Hōkūleʻa Update | November 12, 2015
Aloha, mai kākou, this is Nainoa Thompson and we’re on Hōkūleʻa on the last African leg of this voyage to Cape Town. Cape Town will be our eighth port of this leg and we’ve got a little bit over 40 miles to sail. That’s like about less than 2% of the distance that we’ve sailed so far since we sailed from Mauritius.
We’ve been at sea traveling from Mauritius now for 39 days. It’s been an extraordinary voyage, and a challenging one with adversity. I just want to say that this crew has done a magnificent job to get it here and we did what we said we were going to do. So we’re more than half way around the world and every inch that we move now we’re heading back home.
What you see in the background is a place called the Cape of Good Hope–the farthest western tip of South Africa and originally called the Cape of Storms.
This big bay behind us called False bay. The reason they called it false bay was because early mariners thought that the bay was a good sheltered area to anchor. This wasn’t correct because the place has very strong winds–sometimes up to 100km per hour. We had no reason to go to False Bay and for safety reasons we shouldn’t have gone, but we made a decision because of the extraordinary work of many people who are there.
The people in this area are doing exceptional things to protect the world’s oceans. We met with those who are a part of Sustainable Seas, and those who are doing extraordinary documentation of this very rich ecological system.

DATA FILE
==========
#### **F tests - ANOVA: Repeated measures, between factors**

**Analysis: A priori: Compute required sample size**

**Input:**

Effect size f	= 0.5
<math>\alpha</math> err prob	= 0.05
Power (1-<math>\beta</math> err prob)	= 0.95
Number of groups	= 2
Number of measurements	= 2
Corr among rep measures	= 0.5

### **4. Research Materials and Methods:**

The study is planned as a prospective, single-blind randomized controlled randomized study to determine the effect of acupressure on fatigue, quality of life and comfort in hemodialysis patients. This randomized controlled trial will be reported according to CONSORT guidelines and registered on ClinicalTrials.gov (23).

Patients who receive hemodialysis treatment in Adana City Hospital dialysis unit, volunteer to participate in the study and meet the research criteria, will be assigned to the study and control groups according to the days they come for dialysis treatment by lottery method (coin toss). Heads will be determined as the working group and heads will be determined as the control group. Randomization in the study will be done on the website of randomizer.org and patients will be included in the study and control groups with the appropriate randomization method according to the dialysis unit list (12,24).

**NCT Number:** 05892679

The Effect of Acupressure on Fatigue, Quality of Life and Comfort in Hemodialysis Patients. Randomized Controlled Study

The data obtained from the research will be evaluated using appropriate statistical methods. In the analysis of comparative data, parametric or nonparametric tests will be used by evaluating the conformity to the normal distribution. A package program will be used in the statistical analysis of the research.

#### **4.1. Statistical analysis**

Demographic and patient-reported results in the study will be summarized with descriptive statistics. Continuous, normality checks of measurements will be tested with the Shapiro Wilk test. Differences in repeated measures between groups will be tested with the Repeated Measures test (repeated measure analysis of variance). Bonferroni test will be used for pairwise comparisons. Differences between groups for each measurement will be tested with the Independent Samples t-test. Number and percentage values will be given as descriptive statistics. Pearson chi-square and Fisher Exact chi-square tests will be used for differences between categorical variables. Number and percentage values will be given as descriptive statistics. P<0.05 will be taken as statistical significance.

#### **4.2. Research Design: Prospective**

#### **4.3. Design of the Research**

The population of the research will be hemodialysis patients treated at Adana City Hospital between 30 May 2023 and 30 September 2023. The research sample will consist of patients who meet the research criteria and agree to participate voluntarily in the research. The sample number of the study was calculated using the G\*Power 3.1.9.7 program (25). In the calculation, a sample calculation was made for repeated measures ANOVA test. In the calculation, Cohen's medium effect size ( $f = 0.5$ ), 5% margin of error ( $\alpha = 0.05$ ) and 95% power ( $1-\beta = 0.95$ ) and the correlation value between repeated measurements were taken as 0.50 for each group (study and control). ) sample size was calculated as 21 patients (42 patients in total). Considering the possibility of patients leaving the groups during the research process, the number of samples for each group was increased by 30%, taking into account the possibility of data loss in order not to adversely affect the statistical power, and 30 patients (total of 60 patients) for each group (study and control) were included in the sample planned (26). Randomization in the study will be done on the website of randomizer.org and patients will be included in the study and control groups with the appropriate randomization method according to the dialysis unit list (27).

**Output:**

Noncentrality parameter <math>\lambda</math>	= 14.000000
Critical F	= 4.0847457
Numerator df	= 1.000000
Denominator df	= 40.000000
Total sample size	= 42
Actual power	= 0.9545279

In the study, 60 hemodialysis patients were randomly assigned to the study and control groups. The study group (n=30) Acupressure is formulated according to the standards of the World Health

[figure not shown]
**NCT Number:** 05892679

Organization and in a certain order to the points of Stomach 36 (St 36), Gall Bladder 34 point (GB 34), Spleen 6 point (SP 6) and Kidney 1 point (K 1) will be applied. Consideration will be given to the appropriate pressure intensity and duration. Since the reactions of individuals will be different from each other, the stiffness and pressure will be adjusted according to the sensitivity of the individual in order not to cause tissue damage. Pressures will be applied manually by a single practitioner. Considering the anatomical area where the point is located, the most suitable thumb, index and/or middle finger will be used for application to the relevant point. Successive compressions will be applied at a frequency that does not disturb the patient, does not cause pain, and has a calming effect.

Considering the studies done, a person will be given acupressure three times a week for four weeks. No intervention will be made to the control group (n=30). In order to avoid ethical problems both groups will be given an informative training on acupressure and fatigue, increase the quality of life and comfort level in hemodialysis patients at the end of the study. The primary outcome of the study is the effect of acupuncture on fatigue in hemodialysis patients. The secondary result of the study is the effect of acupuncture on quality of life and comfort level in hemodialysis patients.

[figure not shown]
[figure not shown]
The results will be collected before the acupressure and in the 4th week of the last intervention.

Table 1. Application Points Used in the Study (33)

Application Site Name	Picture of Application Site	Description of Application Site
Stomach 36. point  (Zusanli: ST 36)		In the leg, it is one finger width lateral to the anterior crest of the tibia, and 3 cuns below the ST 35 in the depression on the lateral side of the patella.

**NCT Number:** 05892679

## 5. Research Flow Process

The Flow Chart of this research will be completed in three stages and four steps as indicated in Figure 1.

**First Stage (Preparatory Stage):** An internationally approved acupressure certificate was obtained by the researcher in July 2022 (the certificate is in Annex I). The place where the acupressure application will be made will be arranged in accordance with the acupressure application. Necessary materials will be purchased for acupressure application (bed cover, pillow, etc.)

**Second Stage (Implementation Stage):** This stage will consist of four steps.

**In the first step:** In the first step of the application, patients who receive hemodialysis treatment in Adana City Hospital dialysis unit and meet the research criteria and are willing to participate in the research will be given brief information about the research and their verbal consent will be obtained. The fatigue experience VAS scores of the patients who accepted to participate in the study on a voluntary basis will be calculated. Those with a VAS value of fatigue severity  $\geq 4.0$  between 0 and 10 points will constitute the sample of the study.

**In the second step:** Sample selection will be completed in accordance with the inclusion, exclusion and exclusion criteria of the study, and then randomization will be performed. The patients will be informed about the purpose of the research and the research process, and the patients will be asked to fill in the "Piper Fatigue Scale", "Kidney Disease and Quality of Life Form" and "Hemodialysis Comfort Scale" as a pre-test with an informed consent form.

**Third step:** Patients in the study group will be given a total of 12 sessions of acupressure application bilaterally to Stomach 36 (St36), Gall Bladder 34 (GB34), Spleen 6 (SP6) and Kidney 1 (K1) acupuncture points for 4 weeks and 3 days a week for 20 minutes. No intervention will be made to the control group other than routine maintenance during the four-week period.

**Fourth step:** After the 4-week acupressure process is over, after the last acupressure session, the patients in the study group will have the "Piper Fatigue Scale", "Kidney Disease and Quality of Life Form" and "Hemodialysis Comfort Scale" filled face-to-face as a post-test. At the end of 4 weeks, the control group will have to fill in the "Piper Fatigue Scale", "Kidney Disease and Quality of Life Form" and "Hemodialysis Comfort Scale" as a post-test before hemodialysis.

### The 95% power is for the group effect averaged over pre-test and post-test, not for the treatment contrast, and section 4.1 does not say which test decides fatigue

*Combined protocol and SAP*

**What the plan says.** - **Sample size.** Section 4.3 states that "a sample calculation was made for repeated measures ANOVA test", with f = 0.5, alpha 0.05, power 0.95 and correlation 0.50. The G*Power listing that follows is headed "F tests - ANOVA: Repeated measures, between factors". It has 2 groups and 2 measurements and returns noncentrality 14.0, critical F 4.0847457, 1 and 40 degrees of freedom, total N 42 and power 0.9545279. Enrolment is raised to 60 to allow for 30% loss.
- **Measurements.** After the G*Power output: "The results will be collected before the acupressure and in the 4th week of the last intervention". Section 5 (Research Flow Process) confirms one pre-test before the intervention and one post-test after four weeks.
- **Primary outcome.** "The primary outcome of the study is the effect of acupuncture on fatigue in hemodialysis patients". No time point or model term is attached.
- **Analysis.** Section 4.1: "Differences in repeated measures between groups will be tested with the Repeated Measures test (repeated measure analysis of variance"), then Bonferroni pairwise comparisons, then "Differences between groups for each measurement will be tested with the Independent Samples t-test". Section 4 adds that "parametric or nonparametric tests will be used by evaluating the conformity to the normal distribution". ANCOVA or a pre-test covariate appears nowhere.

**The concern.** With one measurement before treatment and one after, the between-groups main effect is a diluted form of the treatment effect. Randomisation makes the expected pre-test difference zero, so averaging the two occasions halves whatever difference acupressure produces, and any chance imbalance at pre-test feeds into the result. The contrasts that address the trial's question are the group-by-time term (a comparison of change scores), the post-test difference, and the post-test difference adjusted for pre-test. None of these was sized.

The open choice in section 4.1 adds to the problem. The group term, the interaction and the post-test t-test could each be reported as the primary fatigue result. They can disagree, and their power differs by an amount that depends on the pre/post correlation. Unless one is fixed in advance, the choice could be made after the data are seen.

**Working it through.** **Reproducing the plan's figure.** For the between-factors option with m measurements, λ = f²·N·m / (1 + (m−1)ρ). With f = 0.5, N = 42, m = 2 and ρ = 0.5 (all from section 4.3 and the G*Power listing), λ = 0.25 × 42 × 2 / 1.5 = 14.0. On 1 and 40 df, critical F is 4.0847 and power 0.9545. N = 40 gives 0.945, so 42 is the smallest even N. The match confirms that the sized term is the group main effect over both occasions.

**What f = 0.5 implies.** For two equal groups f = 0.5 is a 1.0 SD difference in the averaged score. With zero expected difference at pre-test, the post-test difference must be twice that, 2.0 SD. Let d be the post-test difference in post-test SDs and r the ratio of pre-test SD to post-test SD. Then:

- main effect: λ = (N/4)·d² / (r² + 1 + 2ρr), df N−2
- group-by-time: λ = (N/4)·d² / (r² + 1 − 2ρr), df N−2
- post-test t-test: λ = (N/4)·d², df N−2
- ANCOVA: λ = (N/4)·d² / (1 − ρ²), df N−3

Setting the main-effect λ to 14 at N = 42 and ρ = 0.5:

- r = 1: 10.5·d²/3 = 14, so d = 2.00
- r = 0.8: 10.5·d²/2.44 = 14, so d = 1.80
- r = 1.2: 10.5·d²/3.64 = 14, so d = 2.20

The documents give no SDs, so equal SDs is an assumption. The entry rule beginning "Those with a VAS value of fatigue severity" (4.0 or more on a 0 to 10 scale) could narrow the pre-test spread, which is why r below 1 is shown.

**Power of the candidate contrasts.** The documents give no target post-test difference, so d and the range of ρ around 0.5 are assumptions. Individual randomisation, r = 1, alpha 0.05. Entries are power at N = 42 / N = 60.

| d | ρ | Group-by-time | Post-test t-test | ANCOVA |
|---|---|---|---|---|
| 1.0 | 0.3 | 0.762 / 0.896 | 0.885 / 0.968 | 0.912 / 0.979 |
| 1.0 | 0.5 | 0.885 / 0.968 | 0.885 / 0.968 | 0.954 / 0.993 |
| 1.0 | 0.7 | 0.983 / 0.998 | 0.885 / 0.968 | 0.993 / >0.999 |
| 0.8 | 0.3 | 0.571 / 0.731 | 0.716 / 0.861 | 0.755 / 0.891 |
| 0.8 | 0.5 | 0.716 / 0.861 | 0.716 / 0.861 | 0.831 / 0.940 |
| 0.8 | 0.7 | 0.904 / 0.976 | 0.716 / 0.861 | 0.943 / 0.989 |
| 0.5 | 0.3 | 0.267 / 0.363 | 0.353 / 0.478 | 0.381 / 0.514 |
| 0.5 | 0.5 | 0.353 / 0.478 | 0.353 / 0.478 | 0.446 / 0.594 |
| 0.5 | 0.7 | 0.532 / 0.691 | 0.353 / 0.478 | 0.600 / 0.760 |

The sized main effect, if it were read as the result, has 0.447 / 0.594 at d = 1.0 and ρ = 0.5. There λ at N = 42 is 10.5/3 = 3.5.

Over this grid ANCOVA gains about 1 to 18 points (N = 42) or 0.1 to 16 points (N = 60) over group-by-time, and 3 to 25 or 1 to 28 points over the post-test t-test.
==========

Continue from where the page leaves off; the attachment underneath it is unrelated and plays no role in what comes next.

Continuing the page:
This is a place where we aloha our great friend, mentor and teacher–the inspirational Dr. Silvia Earle. At this place, she has helped to create one of Earth’s great Hope Spots. We were here to capture stories of not just hope, but of people taking extraordinary action to protect the oceans, and in doing so, protect Earth.
We dove in the kelp forest; yesterday we were taken by Craig Foster on a tour of an amazing ecological system–some of the richest nutrient-rich oceans in the world. Craig is a documenter and it was an honor and privilege to be with him.
Now it’s time for us to focus on this crew and on ending this leg of the voyage. It’s been a hard one. Hōkūleʻa is in great shape–she’s in great condition, but she had to work hard on this one. If you look out on the ocean right now, even though there’s no wind, the ocean never stops moving here. There are these constant waves from all directions, big, steep and they are constantly, constantly working the canoe and the crew.
And so this is a voyage-leg that we need to end, but I don’t think this crew will ever forget it. It’s been a privilege and honor to be along the coast of Africa. And I thank you so much. Aloha.